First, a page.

U.S. President Donald Trump is expected to sign an executive order on religious freedom Thursday at a National Day of Prayer event.
A handout distributed to journalists by the White House late Wednesday said the order “declares that it is the policy of the administration to protect and vigorously promote religious liberty.”
Christian conservatives have been hoping to see a sweeping executive order that would permit groups and business owners to cite their religious faith as a reason to refuse services and goods to people.
“This executive order isn’t about discrimination,” said a senior administration official briefing reporters late Wednesday. “Anything currently illegal under current law would still be illegal.”
Legal challenges planned
Lawyers for the American Civil Liberties Union and the Human Rights Campaign said they plan to immediately file legal challenges against the order, if it is as broad as a draft that leaked earlier this year. They’re concerned Trump’s actions will enable discrimination against members of the LGBTQ community and religious minorities, and allow many employers to deny birth control services in the health care plans they offer to workers.
The White House handout said the order will provide “regulatory relief to religious objectors to Obamacare’s burdensome preventive services mandate,” which requires employers to provide access to birth control in the health care plans they offer to employees.
The official added, “It provides regulatory relief for religious objectors to Obamacare’s burdensome preventive services mandate, which is a position supported by the Supreme Court decision in Hobby Lobby.”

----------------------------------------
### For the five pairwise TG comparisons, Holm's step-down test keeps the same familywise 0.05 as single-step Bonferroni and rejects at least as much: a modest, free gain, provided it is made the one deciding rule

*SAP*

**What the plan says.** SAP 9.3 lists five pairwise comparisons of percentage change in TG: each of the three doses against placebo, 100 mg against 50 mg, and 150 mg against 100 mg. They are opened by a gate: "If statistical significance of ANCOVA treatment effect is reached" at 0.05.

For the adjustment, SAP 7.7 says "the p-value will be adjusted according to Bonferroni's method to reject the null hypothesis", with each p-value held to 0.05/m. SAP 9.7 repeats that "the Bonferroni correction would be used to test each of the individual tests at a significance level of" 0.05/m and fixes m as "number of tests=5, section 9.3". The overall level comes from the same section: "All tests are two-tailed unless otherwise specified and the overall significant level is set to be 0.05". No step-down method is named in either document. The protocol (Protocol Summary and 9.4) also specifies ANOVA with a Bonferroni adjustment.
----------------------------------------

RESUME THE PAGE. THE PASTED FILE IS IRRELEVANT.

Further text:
The U.S. Supreme Court ruled in the Hobby Lobby case, saying that certain employers could, on religious grounds, choose not to pay for employee contraception, which was mandated under the Affordable Care Act.
Sarah Warbelow, Human Rights Campaign’s legal director, said, “If this executive order is anything like the one that was leaked in February, it would create an unprecedented license to discriminate with taxpayers’ funds, undermine women’s health care and elevate one narrow set of religious beliefs over all others.
“It would promote and encourage discrimination by government contractors’ employees against people who are LGBTQ, as well as open the door to a wide range of discrimination against women, unmarried couples, single parents and religious minorities,” Warbelow added.
Trump has promised to “totally destroy’’ an Internal Revenue Service regulation that threatens the loss of tax-exempt status for religious organizations and other nonprofits that endorse political candidates.
The White House handout said the order will direct the IRS to “exercise maximum enforcement discretion to alleviate the burden of the Johnson Amendment.”
The regulation, named for then-Senator Lyndon Johnson, was enacted in 1954 and prohibits partisan political activity for churches and other tax-exempt organizations. It still allows for advocacy on a wide range of political issues, but it bars outright electioneering and political endorsements by religious organizations.
If signed, the executive order will represent a major triumph for Vice President Mike Pence, whose push for religious-freedom legislation backfired during his tenure as Indiana governor.